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5 min read - May 31, 2022


James Nolen leads K3 Legal's Restructuring and Insolvency team. With the surge in work across this specialty area of law recently, James has been fielding a lot of questions. We've rounded up a number of these questions here to provide a bit of background on James, his role and responsibilities.

What made you choose a career in law?

It was somewhat by default after a process of elimination. Through school I always had an expectation that I would attend university and pursue a white-collar profession, but with no particular interest or ability in the sciences or maths, the options were narrowed. I trod the common path of combining law studies with a commerce/management degree but with a naturally competitive (and some might have said argumentative) nature, law was the obvious default. The variety of a career in law makes in both challenging and enjoyable.


As a restructure and insolvency lawyer, what does your role involve?
The role is varied, which is one of the reasons I enjoy it. I can act for creditors, debtors, company directors, or insolvency practitioners, and each situation will be quite different. There is front end advice in anticipation of a possible insolvency event, with the hope of avoiding insolvency, right through to litigation to enforce a party’s rights when an insolvency event occurs.

What do you love most about your job?

Being a problem solver and a trusted advisor. While carrying the burden of a client’s problems can be stressful, it is such a good feeling when you can assist in resolving them, whether it be through success in the courts or a pragmatic, negotiated outcome.


Most interesting case you’ve come across in your line of work so far?

In recent times, it has been the High Court case where the liquidators of Mainzeal Construction sued the directors of Mainzeal and related companies. The trial lasted 9 weeks in the back end of 2018 and judgment was issued in early 2019. We were able to obtain a very favourable settlement for our client (a director of entities related to Mainzeal, but not Mainzeal itself) in the fifth week of trial while the Mainzeal directors were eventually found liable for $36 million. The liquidators argued for a novel approach to quantifying loss and the Court found on a different basis altogether. The case is scheduled for a five day hearing in the Court of Appeal starting on 27 July, which should result in some much needed clarification of the law relating to directors’ duties in New Zealand.


Number one piece of advice for clients when considering commencing insolvency?

Get advice as early as possible. It’s a cliché but the fence at the top of the cliff is far more effective than the ambulance at the bottom. Restructure and rescue options become increasing limited the closer a business is to insolvency.


Most common mistakes you’ve seen made by business owners leading to insolvency?

Ignoring creditors, or some of the creditors, and not communicating with them.  Any creditor has the potential to be the one that tips a business over. Often there is a focus on the largest creditor, or the one agitating the most for payment, but it's important to try to deal with all creditors and agree a payment plan at the earliest stage possible. Good communication can save a lot of angst and most creditors will actually be pretty reasonable provided they don’t feel ignored or that others are being preferred.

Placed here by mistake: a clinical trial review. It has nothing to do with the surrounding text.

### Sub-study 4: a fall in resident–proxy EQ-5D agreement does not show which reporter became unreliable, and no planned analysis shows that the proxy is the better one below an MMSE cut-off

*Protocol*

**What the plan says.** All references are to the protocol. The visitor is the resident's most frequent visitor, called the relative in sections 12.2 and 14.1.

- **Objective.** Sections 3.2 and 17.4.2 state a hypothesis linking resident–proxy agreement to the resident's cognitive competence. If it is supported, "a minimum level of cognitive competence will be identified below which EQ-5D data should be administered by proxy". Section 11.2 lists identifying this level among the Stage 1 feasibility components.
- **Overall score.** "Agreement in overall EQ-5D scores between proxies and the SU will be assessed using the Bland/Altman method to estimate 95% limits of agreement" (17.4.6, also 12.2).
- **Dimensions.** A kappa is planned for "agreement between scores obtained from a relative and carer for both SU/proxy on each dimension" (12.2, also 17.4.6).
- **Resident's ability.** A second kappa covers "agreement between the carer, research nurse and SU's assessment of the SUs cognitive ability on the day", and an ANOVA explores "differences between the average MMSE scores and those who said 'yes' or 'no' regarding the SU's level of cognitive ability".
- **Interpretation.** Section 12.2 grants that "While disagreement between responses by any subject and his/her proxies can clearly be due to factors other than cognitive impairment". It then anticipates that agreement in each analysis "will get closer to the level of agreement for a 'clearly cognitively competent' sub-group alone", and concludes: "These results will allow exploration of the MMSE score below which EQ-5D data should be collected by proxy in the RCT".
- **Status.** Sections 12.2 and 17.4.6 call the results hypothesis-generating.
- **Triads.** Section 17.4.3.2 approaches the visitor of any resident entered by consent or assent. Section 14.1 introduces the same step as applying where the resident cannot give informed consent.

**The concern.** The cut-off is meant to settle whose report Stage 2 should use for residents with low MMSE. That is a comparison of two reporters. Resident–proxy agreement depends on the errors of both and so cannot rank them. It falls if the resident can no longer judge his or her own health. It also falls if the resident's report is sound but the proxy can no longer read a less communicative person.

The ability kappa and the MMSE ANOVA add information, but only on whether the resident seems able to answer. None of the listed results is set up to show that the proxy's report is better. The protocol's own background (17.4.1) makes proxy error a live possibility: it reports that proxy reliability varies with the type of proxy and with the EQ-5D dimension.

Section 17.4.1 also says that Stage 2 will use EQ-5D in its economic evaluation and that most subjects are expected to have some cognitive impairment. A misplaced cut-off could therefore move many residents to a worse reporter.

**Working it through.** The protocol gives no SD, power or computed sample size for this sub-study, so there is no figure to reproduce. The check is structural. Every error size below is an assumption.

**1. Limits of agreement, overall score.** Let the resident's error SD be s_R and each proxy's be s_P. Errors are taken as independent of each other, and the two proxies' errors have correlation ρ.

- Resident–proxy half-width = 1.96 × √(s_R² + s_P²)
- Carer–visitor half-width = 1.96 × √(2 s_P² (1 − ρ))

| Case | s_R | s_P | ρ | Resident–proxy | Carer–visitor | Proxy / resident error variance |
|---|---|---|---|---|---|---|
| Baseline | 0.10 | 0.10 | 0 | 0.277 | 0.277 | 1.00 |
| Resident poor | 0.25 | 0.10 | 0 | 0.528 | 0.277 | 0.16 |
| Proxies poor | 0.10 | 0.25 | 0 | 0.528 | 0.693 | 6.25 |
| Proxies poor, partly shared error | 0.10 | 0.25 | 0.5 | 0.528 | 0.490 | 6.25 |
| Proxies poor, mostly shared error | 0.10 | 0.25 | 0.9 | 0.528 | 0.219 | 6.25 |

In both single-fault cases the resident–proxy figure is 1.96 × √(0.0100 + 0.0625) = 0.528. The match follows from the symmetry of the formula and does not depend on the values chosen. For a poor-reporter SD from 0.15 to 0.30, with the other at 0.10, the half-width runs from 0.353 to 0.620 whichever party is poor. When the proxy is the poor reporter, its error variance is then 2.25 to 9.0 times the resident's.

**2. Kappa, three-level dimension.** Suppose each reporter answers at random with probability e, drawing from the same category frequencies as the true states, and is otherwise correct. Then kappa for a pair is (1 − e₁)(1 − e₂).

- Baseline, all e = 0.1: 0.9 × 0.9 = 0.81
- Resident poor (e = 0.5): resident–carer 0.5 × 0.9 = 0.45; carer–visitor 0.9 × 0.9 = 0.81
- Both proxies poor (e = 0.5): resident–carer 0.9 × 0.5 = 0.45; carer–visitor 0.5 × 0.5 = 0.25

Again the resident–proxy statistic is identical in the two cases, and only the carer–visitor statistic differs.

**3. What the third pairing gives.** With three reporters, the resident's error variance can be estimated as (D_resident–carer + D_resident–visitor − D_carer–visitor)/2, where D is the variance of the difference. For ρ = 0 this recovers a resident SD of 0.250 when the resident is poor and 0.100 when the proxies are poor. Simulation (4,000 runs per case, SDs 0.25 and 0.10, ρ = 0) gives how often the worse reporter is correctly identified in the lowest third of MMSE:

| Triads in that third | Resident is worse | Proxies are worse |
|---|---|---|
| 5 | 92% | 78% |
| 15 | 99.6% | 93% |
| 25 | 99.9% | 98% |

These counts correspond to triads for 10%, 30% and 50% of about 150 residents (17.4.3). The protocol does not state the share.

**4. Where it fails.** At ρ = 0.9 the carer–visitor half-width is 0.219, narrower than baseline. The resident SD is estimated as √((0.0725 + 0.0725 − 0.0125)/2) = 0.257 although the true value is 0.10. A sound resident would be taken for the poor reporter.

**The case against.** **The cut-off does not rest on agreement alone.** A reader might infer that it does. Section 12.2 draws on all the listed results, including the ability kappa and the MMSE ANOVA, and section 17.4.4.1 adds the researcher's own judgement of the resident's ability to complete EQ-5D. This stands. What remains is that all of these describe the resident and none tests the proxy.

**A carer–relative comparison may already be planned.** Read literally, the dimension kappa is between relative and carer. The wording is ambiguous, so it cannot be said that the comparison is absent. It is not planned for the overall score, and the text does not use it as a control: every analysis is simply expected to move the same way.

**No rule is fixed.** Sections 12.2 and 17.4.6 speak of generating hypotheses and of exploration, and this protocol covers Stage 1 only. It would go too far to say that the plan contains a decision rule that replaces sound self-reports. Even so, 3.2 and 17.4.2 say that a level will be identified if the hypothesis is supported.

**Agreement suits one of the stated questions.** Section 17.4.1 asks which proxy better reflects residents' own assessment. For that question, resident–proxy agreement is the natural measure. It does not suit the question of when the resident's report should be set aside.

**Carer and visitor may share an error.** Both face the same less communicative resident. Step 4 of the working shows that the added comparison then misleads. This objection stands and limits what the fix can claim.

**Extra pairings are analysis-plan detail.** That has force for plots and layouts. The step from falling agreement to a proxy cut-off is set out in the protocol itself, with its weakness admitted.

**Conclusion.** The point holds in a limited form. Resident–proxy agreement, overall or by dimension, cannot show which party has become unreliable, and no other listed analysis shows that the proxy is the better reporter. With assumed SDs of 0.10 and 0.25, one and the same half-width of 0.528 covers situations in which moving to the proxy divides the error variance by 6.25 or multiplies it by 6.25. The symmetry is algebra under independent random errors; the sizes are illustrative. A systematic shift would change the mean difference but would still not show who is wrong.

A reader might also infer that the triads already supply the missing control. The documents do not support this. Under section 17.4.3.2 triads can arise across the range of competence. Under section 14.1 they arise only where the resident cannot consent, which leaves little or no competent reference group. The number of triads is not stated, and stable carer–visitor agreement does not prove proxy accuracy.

What is going on at the firm? Are there any new programs and initiatives that you’re particularly interested in?
The firm, as part of the K3 Group, is going from strength to strength. Around three years ago we launched the K3 brand and added the consulting and accounting divisions of the business to the legal offering. We now have all three businesses operating at our purpose-built premises and we are seeing the synergies and benefits of a boutique multidisciplinary offering. It was always going to be a bit of a risk taking on a new model that branches out from the traditional law firm offering, but it has been very satisfying to see the vision come to fruition and continue to flourish.
What has been your proudest accomplishment in the last year or so?

It has been fantastic to see the firm gaining recognition from our peers and the industry. We were finalists across three categories of the NZ Law Awards last year, winners in the innovative firm list in the last two years, and are starting to gain some traction with the leading international directories’ rankings.


What should the profession and law firms focus more on?

Commercial outcomes and cost-effective solutions. As a litigation practice, we too often see opposing parties and counsel adopt unnecessarily combative positions that ramp up costs and make win-win outcomes difficult. It is possible for parties and counsel to cooperate on procedural aspects of a dispute to ensure they are completed efficiently and to narrow the issues, while continuing to argue the ultimate merits. Cordial and respectful counsel to counsel communications should be the norm, not the exception, for the ultimate benefit of the client.

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